To whom do you compare Jesus Christ? Or at least someone who says he is Jesus Christ, and claims thousands of adherents who agree?
After all, Jose Luis de Jesus Miranda, 61, who preached before several hundred followers and a clutch of more conventional Christian protesters at an Orlando-area amphitheater last weekend, would seem to be a true original. By his own account a former heroin addict and thief, he still imbibes hard liquor ("Jesus drank wine because he didn't have Dewar's," he told ABC's Primetime in March), surrounds himself with beautiful women despite being married, wears a $11,000 Rolex and drives a BMW, and says that for members of his Miami-based Creciendo en Gracia (Growing in Grace) movement, there is no such thing as sin. Over the years, his religious persona has continually evolved: having once claimed to be a kind of John the Baptist figure, then "Jesus Christ, hombre" ("Jesus Christ, the man"), he most recently added the title "antichrist," (although apparently without any Satanic intention) and his apostles have taken to tattooing "666" on their hands. Along the way, he has developed adherents — he claimed "millions" of followers to ABC in what his website says are 30 countries, although no expert feels competent to pin a number on them — while making his fair share of enemies; he is reportedly banned in several nations, in one case because his movement disrupted services by Roman Catholic churches.
Thus far, perhaps because he preaches in Spanish yet fits into neither of the two current major hispanic religious niches — Roman Catholic or evangelical Protestant — De Jesus has escaped a full-dress scholarly analysis. But experts are beginning to close in on him, even if they cannot accurately say how popular his idiosyncratic movement really is or predict any more than anyone else whether it will continue to grow.
De Jesus, says Anthony Stevens-Arroyo, religion professor emeritus at Brooklyn College and co-author with his wife of the book Recognizing the Latino Resurgence, is in some ways a familiar export from Puerto Rico, where he was born and lived until age 20. Stevens-Arroyo and some other scholars believe that the island's original colonial inheritance of Spanish Catholicism, combined with subsequent exposure to American Protestantism and its constitutionally mandated religious open market, created a a culture of religious seekers and corresponding "enthusiasms for overnight sensations." "This guy" says Stevens-Arroyo, "is one among Heinz's 57 varieties" on the island, some of whom inevitably reach the Latino community on the mainland. He describes one Miami predecessor from the 1930s known as "La Diosa," who claimed to be an incarnation of the Holy Spirit. Her followers founded spiritual cooperatives: small businesses like laundromats dedicated to her, he says, are still in operation in the city.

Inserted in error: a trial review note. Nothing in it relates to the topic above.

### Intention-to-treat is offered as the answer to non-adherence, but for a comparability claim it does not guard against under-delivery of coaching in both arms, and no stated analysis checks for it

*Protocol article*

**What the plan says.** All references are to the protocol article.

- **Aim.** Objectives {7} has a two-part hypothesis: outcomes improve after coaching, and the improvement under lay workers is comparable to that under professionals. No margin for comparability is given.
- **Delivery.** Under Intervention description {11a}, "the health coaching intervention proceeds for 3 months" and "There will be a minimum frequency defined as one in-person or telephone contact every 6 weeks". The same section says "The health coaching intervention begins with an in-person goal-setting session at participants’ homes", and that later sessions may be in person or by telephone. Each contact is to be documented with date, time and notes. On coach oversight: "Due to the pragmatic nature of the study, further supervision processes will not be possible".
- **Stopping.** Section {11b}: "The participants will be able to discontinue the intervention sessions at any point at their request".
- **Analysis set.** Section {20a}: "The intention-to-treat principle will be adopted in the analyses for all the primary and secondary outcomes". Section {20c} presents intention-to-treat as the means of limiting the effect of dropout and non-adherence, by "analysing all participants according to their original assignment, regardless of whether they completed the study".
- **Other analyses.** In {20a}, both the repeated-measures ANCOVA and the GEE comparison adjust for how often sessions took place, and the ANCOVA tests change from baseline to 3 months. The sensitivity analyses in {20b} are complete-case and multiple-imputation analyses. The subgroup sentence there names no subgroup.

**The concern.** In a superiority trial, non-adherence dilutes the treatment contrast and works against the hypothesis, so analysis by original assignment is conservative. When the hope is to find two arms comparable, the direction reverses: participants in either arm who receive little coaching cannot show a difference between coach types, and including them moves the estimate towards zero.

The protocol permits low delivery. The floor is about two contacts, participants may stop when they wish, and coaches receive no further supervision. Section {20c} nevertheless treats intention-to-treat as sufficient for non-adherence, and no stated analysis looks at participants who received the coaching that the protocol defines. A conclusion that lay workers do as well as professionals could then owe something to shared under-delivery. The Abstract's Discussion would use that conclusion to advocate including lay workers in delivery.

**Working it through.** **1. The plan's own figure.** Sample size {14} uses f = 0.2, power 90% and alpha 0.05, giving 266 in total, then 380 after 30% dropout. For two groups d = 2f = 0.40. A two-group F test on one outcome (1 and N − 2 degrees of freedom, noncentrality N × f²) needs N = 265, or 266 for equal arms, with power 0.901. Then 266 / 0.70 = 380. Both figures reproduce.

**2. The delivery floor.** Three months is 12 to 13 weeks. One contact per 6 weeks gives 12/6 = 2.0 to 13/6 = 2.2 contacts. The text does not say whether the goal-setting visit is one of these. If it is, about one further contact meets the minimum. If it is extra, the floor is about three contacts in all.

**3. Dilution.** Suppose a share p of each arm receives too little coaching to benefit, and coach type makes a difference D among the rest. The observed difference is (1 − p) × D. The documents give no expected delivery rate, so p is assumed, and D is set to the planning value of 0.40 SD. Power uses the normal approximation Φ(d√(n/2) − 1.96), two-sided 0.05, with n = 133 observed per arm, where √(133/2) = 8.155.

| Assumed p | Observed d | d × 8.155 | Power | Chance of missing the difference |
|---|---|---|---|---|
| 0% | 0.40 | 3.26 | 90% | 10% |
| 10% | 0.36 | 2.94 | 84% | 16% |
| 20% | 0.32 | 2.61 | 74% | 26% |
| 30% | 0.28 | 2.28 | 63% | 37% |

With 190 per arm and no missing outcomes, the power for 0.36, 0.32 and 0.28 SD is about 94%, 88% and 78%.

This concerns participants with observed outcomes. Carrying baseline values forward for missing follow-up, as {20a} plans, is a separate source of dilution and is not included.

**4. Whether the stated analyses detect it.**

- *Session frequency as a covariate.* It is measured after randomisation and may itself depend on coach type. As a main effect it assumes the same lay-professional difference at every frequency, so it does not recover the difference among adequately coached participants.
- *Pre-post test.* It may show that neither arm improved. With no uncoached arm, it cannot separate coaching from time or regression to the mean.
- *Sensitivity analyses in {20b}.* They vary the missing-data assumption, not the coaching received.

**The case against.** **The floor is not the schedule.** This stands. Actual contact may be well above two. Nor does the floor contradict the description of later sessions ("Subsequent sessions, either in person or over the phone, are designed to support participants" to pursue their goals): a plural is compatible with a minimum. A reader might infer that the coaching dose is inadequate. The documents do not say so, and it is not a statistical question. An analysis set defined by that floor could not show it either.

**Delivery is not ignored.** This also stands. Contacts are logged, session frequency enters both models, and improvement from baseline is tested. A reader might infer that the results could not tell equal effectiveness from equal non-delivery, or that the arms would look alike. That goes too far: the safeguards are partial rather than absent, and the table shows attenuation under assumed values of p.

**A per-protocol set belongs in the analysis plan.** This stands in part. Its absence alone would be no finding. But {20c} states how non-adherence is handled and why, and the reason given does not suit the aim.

Whereas La Diosa was something of an ascetic, however, scholars say that De Jesus's message is more typical of the branch of Pentecostal Christianity called Prosperity Gospel, which enjoys modest success here but is vastly popular in the developing world. De Jesus' literature is studded with recurrent use of the phrases "prosperidad," (prosperity), "felicidad" (happiness), and his movement's name, which means "Growing in Grace" in English. Such catchwords are reminiscent of Prosperity's assertion that God wants to showers gifts upon his followers — provided that they tithe liberally to their church. So is De Jesus' unabashed enjoyment of material trappings, which prosperity preachers attribute to God's desire that his believers be rich and that his representatives on earth be good examples.